An Equation of State for Nonaqueous Electrolyte Solutions

ABSTRACT

A two parameters equation of state (EOS) for nonaqueous electrolyte solutions system has been developed. The equation is in terms of Helmholtz free energy and incorporated with results of low density expansion of non-primitive mean spherical approximation. The EOS was tested for experimental data reported in literatures of 9 nonaqueous single electrolyte solutions of which the temperature was 298.15 K, and it also has a good predictive capability for nonaqueous electrolyte solutions at different temperature in this work. The comparisons with EOSs published earlier by other researchers in literatures are carried out in detail.

A two parameters equation of state (EOS) for nonaqueous electrolyte solutions system has been developed. The equation is in terms of Helmholtz free energy and incorporated with results of low density expansion of non-primitive mean spherical approximation. The EOS was tested for experimental data reported in literatures of 9 nonaqueous single electrolyte solutions of which the temperature was 298.15 K, and it also has a good predictive capability for nonaqueous electrolyte solutions at different temperature in this work. The comparisons with EOSs published earlier by other researchers in literatures are carried out in detail.

Cite this paper

Z. Han, "An Equation of State for Nonaqueous Electrolyte Solutions,"*Advances in Chemical Engineering and Science*, Vol. 2 No. 4, 2012, pp. 504-507. doi: 10.4236/aces.2012.24061.

Z. Han, "An Equation of State for Nonaqueous Electrolyte Solutions,"

References

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[2] J. R. Loehe and M. D. Donohue, “Recent Advances in Modeling Thermodynamic Properties of Aqueous Strong Electrolyte Systems,” AIChE Journal, Vol. 43, No. 1, 1997, pp. 180-195. doi:10.1002/aic.690430121

[3] Y. Liu and S. Watanairi, Chemical Engineering Progress, Vol. 95, 1999, pp. 25-42.

[4] H. L. Friedman, “Electrolyte Solutions at Equilibrium,” Annual Review of Physical Chemistry, Vol. 32, 1981, pp. 179-204. doi:10.1146/annurev.pc.32.100181.001143

[5] K. S. Pitzer, “Thermodynamics of Electrolytes. I. Theoretical Basis and General Equations,” The Journal of Physical Chemistry, Vol. 77, No. 2, 1973, pp. 268-277. doi:10.1021/j100621a026

[6] K. S. Pitzer and G. Mayorga, “Thermodynamics of Electrolytes. II. Activity and Osmotic Coefficients for Strong Electrolytes with One or Both Ions Univalent,” The Journal of Physical Chemistry, Vol. 77, No. 19, 1973, pp. 2300-2308. doi:10.1021/j100638a009

[7] J. A. Barker and D. Henderson, “What Is ‘Liquid’? Understanding the States of Matter,” Reviews of Modern Physics, Vol. 48, No. 4, 1976, pp. 587-671. doi:10.1103/RevModPhys.48.587

[8] J. Y. Zuo, D. Zhang and W. Furst, “Extension of the Electrolyte EOS of Fürst and Renon to Mixed Solvent Electrolyte Systems,” Fluid Phase Equilibria, Vol. 175, No. 1-2, 2000, pp. 285-310. doi:10.1016/S0378-3812(00)00463-5

[9] Y. X. Zuo and W. Furst, “Prediction of Vapor Pressure for Nonaqueous Electrolyte Solutions Using an Electrolyte Equation of State,” Fluid Phase Equilibria, Vol. 138, No. 1-2, 1997, pp. 87-104. doi:10.1016/S0378-3812(97)00145-3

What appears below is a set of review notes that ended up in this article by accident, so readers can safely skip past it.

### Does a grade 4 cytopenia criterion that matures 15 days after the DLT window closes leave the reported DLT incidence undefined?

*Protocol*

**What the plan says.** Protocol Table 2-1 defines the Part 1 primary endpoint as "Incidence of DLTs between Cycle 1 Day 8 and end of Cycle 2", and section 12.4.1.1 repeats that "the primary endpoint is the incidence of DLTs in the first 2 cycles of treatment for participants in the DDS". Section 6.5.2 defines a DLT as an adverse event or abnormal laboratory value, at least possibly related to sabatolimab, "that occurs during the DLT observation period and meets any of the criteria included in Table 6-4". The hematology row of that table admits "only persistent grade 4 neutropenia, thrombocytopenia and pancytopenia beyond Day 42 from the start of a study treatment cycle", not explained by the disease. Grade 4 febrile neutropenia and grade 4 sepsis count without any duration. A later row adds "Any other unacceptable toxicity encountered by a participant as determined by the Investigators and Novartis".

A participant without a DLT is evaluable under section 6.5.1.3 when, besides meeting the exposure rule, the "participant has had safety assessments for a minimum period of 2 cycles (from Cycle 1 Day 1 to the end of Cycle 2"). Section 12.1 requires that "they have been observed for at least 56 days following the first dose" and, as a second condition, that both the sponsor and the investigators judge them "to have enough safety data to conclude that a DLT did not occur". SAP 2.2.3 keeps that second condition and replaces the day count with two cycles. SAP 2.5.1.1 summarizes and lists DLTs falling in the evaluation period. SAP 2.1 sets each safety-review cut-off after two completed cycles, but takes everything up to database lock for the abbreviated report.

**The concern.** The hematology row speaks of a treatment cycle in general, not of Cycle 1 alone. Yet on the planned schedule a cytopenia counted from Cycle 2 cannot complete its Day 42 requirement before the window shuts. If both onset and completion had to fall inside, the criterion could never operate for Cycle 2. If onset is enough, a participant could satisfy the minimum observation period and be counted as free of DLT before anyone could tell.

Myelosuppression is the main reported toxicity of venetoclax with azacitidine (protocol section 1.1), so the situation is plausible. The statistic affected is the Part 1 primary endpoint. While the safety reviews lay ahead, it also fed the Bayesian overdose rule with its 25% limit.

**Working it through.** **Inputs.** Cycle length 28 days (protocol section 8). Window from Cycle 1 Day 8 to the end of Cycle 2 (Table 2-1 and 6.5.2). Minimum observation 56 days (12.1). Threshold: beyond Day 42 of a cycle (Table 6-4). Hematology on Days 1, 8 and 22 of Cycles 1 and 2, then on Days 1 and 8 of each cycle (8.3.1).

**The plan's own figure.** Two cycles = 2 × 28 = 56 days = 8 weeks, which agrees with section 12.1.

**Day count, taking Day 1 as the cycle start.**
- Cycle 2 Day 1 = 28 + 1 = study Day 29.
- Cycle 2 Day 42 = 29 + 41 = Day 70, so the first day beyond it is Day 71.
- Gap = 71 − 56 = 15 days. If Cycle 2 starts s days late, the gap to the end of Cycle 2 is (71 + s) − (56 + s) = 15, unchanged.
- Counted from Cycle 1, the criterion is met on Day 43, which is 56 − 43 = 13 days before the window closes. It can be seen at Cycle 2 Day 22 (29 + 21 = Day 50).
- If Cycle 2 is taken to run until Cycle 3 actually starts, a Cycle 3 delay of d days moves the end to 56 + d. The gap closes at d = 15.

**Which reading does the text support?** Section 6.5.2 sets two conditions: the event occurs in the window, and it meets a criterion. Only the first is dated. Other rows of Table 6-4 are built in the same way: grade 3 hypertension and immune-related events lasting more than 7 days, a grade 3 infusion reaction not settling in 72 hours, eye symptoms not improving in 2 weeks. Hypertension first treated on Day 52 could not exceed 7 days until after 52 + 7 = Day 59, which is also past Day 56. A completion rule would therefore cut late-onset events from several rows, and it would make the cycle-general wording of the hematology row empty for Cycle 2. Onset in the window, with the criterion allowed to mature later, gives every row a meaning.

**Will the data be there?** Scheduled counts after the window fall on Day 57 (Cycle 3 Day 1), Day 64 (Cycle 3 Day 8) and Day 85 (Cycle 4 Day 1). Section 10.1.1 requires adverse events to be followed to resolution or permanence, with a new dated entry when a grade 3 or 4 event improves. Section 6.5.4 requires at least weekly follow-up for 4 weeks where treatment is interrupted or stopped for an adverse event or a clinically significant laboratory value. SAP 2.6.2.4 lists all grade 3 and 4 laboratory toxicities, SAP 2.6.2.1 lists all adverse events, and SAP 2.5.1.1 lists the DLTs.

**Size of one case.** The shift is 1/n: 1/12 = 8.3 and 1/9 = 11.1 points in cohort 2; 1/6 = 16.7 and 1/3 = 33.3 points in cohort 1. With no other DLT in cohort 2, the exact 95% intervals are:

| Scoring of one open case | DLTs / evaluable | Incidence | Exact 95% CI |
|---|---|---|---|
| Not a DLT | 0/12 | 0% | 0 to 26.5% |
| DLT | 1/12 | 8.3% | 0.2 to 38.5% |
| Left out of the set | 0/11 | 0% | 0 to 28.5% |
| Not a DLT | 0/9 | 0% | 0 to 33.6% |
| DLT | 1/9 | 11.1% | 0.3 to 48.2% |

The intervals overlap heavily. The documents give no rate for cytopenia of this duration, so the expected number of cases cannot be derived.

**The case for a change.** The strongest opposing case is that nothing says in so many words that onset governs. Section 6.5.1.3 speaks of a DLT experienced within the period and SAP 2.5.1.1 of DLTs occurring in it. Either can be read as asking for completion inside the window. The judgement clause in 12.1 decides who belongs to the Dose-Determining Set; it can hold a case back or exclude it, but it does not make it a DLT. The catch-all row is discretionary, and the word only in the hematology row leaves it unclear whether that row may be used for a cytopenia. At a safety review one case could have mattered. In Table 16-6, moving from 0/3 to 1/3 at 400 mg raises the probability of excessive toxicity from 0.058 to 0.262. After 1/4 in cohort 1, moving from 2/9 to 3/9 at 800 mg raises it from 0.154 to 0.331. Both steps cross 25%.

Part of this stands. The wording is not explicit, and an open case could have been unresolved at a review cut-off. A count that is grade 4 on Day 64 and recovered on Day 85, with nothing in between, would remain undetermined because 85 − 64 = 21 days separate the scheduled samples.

[10] T. J. Chou and A. Tanioka, “A Vapor Pressure Model for Aqueous and Nonaqueous Solutions of Single and Mixed Electrolyte Systems,” Fluid Phase Equilibria, Vol. 137, No. 1-2, 1997, pp. 17-32. doi:10.1016/S0378-3812(97)00091-5

[1] A. Anderko, P. Wang and M. Rafal, “Electrolyte Solutions: From Thermodynamic and Transport Property Models to the Simulation of Industrial Processes,” Fluid Phase Equilibria, Vol. 194-197, 2002, pp. 123-142. doi:10.1016/S0378-3812(01)00645-8

[2] J. R. Loehe and M. D. Donohue, “Recent Advances in Modeling Thermodynamic Properties of Aqueous Strong Electrolyte Systems,” AIChE Journal, Vol. 43, No. 1, 1997, pp. 180-195. doi:10.1002/aic.690430121

[3] Y. Liu and S. Watanairi, Chemical Engineering Progress, Vol. 95, 1999, pp. 25-42.

[4] H. L. Friedman, “Electrolyte Solutions at Equilibrium,” Annual Review of Physical Chemistry, Vol. 32, 1981, pp. 179-204. doi:10.1146/annurev.pc.32.100181.001143

[5] K. S. Pitzer, “Thermodynamics of Electrolytes. I. Theoretical Basis and General Equations,” The Journal of Physical Chemistry, Vol. 77, No. 2, 1973, pp. 268-277. doi:10.1021/j100621a026

[6] K. S. Pitzer and G. Mayorga, “Thermodynamics of Electrolytes. II. Activity and Osmotic Coefficients for Strong Electrolytes with One or Both Ions Univalent,” The Journal of Physical Chemistry, Vol. 77, No. 19, 1973, pp. 2300-2308. doi:10.1021/j100638a009

[7] J. A. Barker and D. Henderson, “What Is ‘Liquid’? Understanding the States of Matter,” Reviews of Modern Physics, Vol. 48, No. 4, 1976, pp. 587-671. doi:10.1103/RevModPhys.48.587

[8] J. Y. Zuo, D. Zhang and W. Furst, “Extension of the Electrolyte EOS of Fürst and Renon to Mixed Solvent Electrolyte Systems,” Fluid Phase Equilibria, Vol. 175, No. 1-2, 2000, pp. 285-310. doi:10.1016/S0378-3812(00)00463-5

[9] Y. X. Zuo and W. Furst, “Prediction of Vapor Pressure for Nonaqueous Electrolyte Solutions Using an Electrolyte Equation of State,” Fluid Phase Equilibria, Vol. 138, No. 1-2, 1997, pp. 87-104. doi:10.1016/S0378-3812(97)00145-3

[10] T. J. Chou and A. Tanioka, “A Vapor Pressure Model for Aqueous and Nonaqueous Solutions of Single and Mixed Electrolyte Systems,” Fluid Phase Equilibria, Vol. 137, No. 1-2, 1997, pp. 17-32. doi:10.1016/S0378-3812(97)00091-5